|Other encyclopedia topics:||A-Ag Ah-Ap Aq-Az B-Bk Bl-Bz C-Cg Ch-Co Cp-Cz D-Di Dj-Dz E-Ep Eq-Ez F G H-Hf Hg-Hz I-In Io-Iz J K L-Ln Lo-Lz M-Mf Mg-Mz N O P-Pl Pm-Pz Q R S-Sh Si-Sp Sq-Sz T-Tn To-Tz U V W X Y Z 0-9|
|Contents of this page:|
Alternative Names Return to topTransverse wrist fracture; Dinner-fork deformity of the wrist
Definition Return to top
Colles' fracture is a break across the end of the main bone of the forearm (the radius). A Colles' fracture results in a backward and outward position of the hand in relation to the forearm.
Considerations Return to top
Wrist fractures are common among children and the elderly. Children's bones are soft and tend to get buckle (torus) fractures, which are incomplete fractures on one side of the bone. Because bones become brittle with age, fractures are common among the elderly.
Wrist fractures most often occur when a person falls forward and then attempts to break the fall by throwing the hands forward. The impact of the hand on the ground and the sudden uptake of body weight by the wrist cause the ends of the radius and/or the ulna (the bones in the forearm) to buckle just above the wrist.
In older people, particularly those with osteoporosis, the radius may fracture just above the wrist, resulting in a backward angle. This is called a Colles' fracture.
The fracture may appear on an x-ray as a mild increase in density on the top side of the bone with a slight irregularity in the surface rather than a nice smooth line. Severe injuries will show evidence of a fracture through the entire bone.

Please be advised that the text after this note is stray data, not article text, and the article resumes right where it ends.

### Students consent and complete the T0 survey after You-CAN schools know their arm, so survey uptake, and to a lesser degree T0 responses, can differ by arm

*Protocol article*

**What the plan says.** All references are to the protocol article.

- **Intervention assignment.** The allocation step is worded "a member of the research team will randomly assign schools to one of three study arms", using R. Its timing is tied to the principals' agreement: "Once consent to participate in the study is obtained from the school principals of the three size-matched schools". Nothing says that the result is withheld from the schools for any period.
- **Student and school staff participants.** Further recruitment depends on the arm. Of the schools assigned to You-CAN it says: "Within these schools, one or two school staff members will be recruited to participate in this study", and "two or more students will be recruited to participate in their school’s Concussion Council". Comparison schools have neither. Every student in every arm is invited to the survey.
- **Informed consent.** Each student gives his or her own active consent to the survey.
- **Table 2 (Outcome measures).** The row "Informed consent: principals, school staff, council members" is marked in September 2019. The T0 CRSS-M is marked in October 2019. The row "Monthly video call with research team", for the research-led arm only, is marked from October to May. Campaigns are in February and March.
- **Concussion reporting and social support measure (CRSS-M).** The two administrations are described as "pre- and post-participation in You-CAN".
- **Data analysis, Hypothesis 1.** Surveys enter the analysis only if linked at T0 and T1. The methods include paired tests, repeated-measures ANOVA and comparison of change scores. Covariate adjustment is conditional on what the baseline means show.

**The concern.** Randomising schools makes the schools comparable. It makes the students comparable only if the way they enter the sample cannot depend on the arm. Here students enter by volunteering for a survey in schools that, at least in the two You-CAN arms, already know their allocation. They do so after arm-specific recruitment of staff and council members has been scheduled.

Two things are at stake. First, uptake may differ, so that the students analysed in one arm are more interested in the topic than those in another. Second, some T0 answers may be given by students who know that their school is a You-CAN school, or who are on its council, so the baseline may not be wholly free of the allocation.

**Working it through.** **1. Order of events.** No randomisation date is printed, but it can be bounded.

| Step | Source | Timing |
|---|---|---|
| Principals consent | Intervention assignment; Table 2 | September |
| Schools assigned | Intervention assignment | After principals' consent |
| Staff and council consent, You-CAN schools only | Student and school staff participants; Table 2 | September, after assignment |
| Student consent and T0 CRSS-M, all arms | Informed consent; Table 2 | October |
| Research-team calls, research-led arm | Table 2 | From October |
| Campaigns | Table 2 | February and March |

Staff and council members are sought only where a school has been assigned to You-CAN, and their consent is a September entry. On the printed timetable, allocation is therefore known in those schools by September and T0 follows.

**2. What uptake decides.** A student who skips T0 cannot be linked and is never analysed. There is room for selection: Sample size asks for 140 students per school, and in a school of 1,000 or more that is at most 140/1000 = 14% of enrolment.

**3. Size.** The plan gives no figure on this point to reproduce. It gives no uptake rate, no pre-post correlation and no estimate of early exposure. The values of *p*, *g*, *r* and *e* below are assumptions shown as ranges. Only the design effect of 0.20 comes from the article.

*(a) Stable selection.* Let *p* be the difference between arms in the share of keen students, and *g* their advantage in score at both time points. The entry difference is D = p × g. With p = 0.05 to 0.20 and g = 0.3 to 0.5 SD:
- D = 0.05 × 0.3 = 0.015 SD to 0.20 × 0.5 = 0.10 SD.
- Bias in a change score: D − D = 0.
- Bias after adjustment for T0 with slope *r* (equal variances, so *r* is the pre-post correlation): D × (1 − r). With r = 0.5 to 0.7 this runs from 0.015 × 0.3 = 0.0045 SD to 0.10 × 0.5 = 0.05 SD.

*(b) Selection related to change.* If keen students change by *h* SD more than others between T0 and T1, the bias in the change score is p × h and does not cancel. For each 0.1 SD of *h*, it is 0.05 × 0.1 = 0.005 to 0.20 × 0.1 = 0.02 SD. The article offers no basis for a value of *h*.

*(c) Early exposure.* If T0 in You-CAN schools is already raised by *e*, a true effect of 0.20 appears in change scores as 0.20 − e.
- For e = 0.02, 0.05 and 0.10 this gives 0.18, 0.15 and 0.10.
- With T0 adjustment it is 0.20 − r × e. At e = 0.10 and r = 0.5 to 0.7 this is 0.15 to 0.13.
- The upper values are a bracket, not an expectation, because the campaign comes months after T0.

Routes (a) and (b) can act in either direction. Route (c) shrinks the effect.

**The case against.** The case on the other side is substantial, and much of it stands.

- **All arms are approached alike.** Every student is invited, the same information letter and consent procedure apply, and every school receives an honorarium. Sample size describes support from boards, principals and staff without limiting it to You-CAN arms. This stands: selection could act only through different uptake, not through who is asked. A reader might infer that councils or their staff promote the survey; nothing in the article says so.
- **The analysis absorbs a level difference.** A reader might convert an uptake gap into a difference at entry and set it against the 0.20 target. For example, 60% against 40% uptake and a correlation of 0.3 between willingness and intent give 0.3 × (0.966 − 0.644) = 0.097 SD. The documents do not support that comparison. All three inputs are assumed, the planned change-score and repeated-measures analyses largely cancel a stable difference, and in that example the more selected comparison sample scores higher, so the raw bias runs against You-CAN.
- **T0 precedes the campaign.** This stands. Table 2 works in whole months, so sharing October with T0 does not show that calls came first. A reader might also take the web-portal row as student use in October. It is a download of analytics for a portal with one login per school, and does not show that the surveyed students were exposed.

Treatment may range from simple immobilization with a splint and sling to a lightweight fiberglass cast. If cast immobilization is insufficient to repair the fracture, surgery may be necessary and the break may need to be fixed with a plate and screws, pins, or an external fixation device.
Older people with Colles' fractures often fail to regain full mobility of the wrist joint. Carpal tunnel syndrome may occur as an early or late complication of the injury. Chronic pain may result from injury to the ligaments or the joint surface of the wrist. In addition, in older patients, the fracture is usually related to osteoporosis, so treatment for osteoporosis is advised.
Causes Return to top
This injury is usually the result of trauma from a fall in which the person attempts to break the fall using the hands and arms. It is frequently associated with such sports as rollerblading, skateboarding, running, or any other activity in which the hands may be called upon to prevent a foreword fall occurring at relatively high speed.
Symptoms Return to top
First Aid Return to top
DO NOT Return to top
The hand or the wrist should not be moved.
Prevention Return to top
References Return to top
Woolfrey KGH, Eisenhauer MA. Wrist and Forearm. In: Marx J, ed. Rosen’s Emergency Medicine: Concepts and Clinical Practice. 6th ed. St Philadelphia, Pa: Mosby Elsevier; 2006:chap 48.Update Date: 7/29/2008 Updated by: Thomas N. Joseph, MD, Private Practice specializing in Orthopaedics, subspecialty Foot and Ankle, Camden Bone & Joint, Camden, SC. Review provided by VeriMed Healthcare Network. Also reviewed by David Zieve, MD, MHA, Medical Director, A.D.A.M., Inc.